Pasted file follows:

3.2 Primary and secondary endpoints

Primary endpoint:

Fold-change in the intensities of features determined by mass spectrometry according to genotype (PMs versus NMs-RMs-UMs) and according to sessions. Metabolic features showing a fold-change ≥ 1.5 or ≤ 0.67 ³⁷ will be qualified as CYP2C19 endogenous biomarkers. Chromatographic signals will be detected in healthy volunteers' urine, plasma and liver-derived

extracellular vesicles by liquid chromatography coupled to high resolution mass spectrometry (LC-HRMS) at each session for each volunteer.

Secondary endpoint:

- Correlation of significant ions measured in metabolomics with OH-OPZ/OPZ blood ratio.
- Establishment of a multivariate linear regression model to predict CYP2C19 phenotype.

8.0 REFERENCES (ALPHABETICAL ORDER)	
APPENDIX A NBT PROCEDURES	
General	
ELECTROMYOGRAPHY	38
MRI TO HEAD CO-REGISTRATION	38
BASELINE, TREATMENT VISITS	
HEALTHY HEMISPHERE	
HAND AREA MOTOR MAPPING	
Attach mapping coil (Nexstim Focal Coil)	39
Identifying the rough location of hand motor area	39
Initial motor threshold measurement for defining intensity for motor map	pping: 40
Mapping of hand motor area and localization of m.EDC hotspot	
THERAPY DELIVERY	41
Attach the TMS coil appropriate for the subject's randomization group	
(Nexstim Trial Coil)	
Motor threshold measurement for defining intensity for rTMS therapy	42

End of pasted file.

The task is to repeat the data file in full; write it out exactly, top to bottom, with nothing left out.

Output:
3.2 Primary and secondary endpoints

Primary endpoint:

Fold-change in the intensities of features determined by mass spectrometry according to genotype (PMs versus NMs-RMs-UMs) and according to sessions. Metabolic features showing a fold-change ≥ 1.5 or ≤ 0.67 ³⁷ will be qualified as CYP2C19 endogenous biomarkers. Chromatographic signals will be detected in healthy volunteers' urine, plasma and liver-derived

extracellular vesicles by liquid chromatography coupled to high resolution mass spectrometry (LC-HRMS) at each session for each volunteer.

Secondary endpoint:

- Correlation of significant ions measured in metabolomics with OH-OPZ/OPZ blood ratio.
- Establishment of a multivariate linear regression model to predict CYP2C19 phenotype.

8.0 REFERENCES (ALPHABETICAL ORDER)	
APPENDIX A NBT PROCEDURES	
General	
ELECTROMYOGRAPHY	38
MRI TO HEAD CO-REGISTRATION	38
BASELINE, TREATMENT VISITS	
HEALTHY HEMISPHERE	
HAND AREA MOTOR MAPPING	
Attach mapping coil (Nexstim Focal Coil)	39
Identifying the rough location of hand motor area	39
Initial motor threshold measurement for defining intensity for motor map	pping: 40
Mapping of hand motor area and localization of m.EDC hotspot	
THERAPY DELIVERY	41
Attach the TMS coil appropriate for the subject's randomization group	
(Nexstim Trial Coil)	
Motor threshold measurement for defining intensity for rTMS therapy	42